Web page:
”The Hunting of Philip Ackroyd” sees St. Cyprian and Gallowglass battling a phantasmal predator in their own sanctum sanctorum in 1922. It appears in the Chaosium anthology, Mark of the Beast: New Legends of the Werewolf, available via the publisher, as well as on Amazon.com and its international affiliates, and other online stores.
“He’s a werewolf.”
Gallowglass frowned. “Not like any werewolf I’ve ever seen.” She said, “What about that artsy bastard from a few years ago-Ernest something or other?”
“There’s more than one type of most things,” St. Cyprian said, puffing on his cigarette. “And the late, unlamented Gabriel-Ernest Smythe was one sort of lycanthrope, and Mr. Philip Ackroyd is another.” He sat in Ackroyd’s vacated chair, his expression speculative. “Carnacki mentioned a case like this once, having to do with a Canadian named Sangree. Not one of his, but he consulted on the aftermath. It ended happily, all things said and done.” He pulled his cigarette out of his mouth and examined the tip. “Then, more recently there was that thing in the States, with the Austrian, Zoberg. Pursuivant sent me a letter with the particulars on that nasty bit of business.”
Gallowglass made a rude noise. “He doesn’t look like much of a monster. He looks like a wrung out rag,” Gallowglass said.
“A peculiarity of ectoplasmic discharge,” St. Cyprian said. “And the longer it stays discharged, the weaker and smaller the physical body becomes, and the stronger the ectoplasmic or aetheric form will get.”
Gallowglass made a disgusted noise. “Ectoplasm? That stuff you use when you want to go poking around in places you ought not to?” St. Cyprian smiled. ‘The spirit-eye’ was what Carnacki had called it, back when St. Cyprian was the assistant and Thomas Carnacki was the Royal Occultist. St. Cyprian had learned how to open his spirit-eye and manipulate his ectoplasm from a Tibetan lama of his acquaintance. Aside from having what St. Cyprian considered an unhealthy fascination for the color green, the lama had been a good teacher.
“Yes,” St. Cyprian said. “It’s a common enough substance, and most people secrete it in one form or another. It’s only when an individual has either the talent or the instinct to shape it that it gets unpleasant.”
“Like that nutter we ran into in Exham, you mean,” Gallowglass said.
“Except this isn’t rats in the walls, but a wolf in the mind,” St. Cyprian said. “Spontaneous lycanthropic manifestation like this is rare, thankfully.”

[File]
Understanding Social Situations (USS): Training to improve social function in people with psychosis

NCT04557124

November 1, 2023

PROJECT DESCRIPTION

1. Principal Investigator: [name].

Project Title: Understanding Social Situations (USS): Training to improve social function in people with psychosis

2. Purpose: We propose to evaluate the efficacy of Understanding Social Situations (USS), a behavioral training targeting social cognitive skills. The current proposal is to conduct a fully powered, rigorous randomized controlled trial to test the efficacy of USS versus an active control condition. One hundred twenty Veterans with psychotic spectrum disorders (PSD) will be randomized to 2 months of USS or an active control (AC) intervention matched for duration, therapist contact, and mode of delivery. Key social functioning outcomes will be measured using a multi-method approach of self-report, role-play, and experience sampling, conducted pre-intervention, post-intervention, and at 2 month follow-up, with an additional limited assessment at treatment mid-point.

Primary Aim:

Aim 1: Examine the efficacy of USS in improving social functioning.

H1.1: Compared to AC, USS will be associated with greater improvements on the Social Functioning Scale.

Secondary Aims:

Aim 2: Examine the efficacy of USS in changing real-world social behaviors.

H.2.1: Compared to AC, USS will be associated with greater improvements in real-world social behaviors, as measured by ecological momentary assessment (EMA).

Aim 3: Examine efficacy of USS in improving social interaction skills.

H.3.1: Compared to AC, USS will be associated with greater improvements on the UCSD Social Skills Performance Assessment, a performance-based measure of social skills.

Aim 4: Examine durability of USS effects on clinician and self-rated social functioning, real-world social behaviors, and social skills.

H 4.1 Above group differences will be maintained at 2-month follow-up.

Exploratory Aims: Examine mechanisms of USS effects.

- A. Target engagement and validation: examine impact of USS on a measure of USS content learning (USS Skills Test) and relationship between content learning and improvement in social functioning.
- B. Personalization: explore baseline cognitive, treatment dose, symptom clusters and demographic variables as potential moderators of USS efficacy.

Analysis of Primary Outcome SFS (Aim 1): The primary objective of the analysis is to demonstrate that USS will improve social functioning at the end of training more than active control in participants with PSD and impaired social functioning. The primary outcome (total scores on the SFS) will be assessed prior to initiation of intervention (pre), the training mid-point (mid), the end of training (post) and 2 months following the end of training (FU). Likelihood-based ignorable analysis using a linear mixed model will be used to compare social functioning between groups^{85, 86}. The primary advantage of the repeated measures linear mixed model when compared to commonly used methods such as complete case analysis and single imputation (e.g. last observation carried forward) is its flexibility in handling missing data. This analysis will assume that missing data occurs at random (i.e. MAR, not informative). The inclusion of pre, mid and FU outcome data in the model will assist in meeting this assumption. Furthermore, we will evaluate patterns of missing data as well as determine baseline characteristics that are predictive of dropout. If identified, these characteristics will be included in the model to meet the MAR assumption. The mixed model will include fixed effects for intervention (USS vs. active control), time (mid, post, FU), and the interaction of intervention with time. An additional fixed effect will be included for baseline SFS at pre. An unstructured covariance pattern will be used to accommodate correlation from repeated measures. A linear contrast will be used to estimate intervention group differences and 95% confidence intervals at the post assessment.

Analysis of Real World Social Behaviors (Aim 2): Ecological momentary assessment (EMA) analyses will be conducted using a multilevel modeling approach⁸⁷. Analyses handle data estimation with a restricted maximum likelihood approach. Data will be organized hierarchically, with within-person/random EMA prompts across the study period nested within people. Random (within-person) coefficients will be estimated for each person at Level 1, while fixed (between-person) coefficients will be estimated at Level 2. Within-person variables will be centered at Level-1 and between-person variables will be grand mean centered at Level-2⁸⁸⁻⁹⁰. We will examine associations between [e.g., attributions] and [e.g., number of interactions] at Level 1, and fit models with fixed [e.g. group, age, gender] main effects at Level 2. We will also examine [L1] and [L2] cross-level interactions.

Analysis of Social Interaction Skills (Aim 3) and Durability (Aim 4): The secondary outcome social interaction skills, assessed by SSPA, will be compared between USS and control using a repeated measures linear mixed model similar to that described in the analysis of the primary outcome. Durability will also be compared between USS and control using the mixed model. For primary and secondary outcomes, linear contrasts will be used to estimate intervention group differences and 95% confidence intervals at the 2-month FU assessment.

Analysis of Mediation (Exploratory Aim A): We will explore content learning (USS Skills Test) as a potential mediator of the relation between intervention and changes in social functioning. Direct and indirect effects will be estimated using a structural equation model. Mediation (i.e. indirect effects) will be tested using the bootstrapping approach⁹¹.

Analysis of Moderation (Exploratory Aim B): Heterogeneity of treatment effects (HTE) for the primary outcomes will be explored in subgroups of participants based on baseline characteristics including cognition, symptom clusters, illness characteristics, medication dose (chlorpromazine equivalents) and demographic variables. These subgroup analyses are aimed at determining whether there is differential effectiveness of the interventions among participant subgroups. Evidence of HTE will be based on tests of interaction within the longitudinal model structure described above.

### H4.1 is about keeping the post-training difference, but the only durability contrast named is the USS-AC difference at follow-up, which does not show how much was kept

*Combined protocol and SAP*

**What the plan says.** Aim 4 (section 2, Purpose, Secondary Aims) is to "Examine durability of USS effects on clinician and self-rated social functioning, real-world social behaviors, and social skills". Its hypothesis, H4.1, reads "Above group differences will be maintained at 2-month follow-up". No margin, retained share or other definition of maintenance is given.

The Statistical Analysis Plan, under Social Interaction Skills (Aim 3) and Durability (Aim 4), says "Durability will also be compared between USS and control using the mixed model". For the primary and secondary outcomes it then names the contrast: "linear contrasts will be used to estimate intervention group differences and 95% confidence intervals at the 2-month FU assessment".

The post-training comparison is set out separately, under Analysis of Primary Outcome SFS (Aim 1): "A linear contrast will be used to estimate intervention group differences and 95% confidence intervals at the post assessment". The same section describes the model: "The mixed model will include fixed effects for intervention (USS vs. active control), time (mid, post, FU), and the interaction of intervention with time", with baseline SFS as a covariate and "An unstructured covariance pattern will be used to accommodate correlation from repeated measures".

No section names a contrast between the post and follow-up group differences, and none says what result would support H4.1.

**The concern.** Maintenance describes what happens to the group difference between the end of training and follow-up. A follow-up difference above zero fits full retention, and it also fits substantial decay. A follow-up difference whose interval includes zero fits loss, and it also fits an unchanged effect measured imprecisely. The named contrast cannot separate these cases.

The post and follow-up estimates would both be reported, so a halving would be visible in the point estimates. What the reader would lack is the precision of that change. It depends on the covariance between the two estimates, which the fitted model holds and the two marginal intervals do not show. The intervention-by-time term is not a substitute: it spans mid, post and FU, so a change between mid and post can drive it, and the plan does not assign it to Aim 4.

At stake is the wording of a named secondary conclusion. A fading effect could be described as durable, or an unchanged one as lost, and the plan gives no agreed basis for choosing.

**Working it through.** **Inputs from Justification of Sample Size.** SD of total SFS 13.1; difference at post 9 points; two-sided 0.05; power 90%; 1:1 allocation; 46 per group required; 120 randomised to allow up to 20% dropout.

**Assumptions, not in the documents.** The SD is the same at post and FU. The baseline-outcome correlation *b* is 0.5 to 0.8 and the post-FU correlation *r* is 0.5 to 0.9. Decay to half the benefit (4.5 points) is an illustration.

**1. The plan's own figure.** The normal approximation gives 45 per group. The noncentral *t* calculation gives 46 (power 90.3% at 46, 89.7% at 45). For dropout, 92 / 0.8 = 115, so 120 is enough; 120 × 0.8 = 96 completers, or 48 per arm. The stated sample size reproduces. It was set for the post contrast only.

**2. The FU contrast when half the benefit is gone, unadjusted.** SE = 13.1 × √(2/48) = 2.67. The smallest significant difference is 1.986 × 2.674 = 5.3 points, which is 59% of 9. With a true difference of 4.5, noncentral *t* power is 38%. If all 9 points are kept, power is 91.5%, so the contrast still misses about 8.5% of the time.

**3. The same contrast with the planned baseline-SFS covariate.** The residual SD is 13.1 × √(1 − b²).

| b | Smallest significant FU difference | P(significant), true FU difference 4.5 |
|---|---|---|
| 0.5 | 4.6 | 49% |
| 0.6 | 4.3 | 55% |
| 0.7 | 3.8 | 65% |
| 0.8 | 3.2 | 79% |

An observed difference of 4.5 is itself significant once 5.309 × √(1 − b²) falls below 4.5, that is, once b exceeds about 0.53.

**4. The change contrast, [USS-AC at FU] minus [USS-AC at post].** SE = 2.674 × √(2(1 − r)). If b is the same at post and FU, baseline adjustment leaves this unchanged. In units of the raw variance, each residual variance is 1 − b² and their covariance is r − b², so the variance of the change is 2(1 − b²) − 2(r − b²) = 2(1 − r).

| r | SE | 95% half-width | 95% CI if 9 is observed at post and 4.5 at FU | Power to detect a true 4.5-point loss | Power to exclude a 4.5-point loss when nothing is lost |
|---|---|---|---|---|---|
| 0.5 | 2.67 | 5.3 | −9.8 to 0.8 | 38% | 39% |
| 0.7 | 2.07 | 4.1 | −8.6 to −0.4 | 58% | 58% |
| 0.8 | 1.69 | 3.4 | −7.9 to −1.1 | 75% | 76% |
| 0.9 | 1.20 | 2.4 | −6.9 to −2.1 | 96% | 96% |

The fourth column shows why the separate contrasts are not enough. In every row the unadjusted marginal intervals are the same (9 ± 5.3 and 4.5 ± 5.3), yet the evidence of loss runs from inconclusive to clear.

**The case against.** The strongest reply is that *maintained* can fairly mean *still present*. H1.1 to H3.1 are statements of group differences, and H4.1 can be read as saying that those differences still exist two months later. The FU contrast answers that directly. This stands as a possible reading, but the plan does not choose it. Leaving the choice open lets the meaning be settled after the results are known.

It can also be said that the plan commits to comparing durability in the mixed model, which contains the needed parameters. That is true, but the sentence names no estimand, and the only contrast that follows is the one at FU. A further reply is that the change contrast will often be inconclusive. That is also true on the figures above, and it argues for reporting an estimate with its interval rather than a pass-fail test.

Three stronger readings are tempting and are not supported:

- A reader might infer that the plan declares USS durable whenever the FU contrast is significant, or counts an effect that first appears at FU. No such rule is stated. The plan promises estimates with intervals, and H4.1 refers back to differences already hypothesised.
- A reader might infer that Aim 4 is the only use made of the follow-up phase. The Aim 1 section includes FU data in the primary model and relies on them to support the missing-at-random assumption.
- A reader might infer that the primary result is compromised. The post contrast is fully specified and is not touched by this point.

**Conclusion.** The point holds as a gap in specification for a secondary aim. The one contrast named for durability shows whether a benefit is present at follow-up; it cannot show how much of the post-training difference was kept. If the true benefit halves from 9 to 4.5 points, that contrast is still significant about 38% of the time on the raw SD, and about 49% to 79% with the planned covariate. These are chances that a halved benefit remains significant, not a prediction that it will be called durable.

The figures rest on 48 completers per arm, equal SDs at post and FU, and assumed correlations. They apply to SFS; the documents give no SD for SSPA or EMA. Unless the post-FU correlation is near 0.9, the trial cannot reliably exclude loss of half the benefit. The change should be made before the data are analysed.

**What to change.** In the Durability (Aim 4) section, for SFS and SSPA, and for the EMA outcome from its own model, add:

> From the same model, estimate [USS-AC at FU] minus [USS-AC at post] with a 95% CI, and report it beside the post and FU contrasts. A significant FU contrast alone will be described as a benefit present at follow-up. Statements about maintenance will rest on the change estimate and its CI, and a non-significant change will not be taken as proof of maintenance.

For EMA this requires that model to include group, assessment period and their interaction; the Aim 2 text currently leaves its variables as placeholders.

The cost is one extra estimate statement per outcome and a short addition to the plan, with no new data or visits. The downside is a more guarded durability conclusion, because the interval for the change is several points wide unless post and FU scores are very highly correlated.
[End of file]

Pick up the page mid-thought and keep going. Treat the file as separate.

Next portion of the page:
“Werewolf,” St. Cyprian said. “Man reveals the beast in himself in many ways, Ms. Gallowglass.”
“I’ll keep that in mind,” Gallowglass said. “Question is what do we do about this particular man and his beast?”
“Whatever we do, we’ll need to do it quickly. Have you perused today’s Times?”
Gallowglass looked at him steadily. St. Cyprian sighed. “Silly question, I suppose. There was an assault in Soho last night,” he said.
“That’s not exactly unusual.”
“The man was savaged,” St. Cyprian said. “Third such savaging in as many weeks, though this one was worse. The police are on record stating that it’s a pack of dogs.”
“It’s never a pack of dogs,” Gallowglass said.
“Except when it is,” St. Cyprian said. “But this time it isn’t. This time, it’s our friend Mr. Ackroyd, being hag-ridden by an ectoplasmic predator. And unless we deal with it now, before it’s too strong, it will kill someone.”
“So what do we do about it?”
“We’re already doing it,” St. Cyprian said. “The sun is setting, and unless I miss my guess, our hairy guest should be arriving soon.”
Gallowglass’ hand dropped to her pistol. “Should we-”
“This house is the greatest spirit trap ever conceived. It’ll get in easy enough, but it won’t be able to get out.” St. Cyprian hesitated. “Not unless it goes through us.”
“Oh yes, that sounds like a wonderful plan,” Gallowglass said.
“We need to prepare,” St. Cyprian said, taking off his coat. “Get the rug shucked and get out the good braziers. We have a cage to ready.”
They worked quickly and efficiently. In the five years since St. Cyprian had assumed his duties, he and Gallowglass had learned coordination. Despite her antipathy towards the more esoteric portions of the job, she nonetheless knew them as well as he did. As she knelt on the floor drawing serpentine sigils, chalk dust on her fingers, she said, “Is he safe up there then? If that thing’s after him-”
“He’s safe enough. The thing wants to use him, not to hurt him. It’s a parasite, and its host will be the last thing that dies by its hand,” St. Cyprian said. He glanced at the window again, eyes narrowed.
“You make it sound like the damn thing’s smart,” she said.
“It is. Smart enough to listen to every word we’ve said,” St. Cyprian said and went to the window. He pulled aside the curtain and leapt back with a curse, despite the fact he’d been expecting it. Eyes the colour of molten gold glared at him from the other side of the glass as claws scraped the lintel. Teeth like knives made a shrill noise as they caressed the glass and saliva cut trails in the dirt that caked it.
“Bloody Nora,” Gallowglass snarled, shooting to her feet. The wolf’s snout flattened and its eyes bulged in an almost comical fashion as it pressed itself against the glass and then, through it. The window neither broke nor bent, but the wolf came through it all the same, its hairy shape seeping through the glass like a ripple of heat…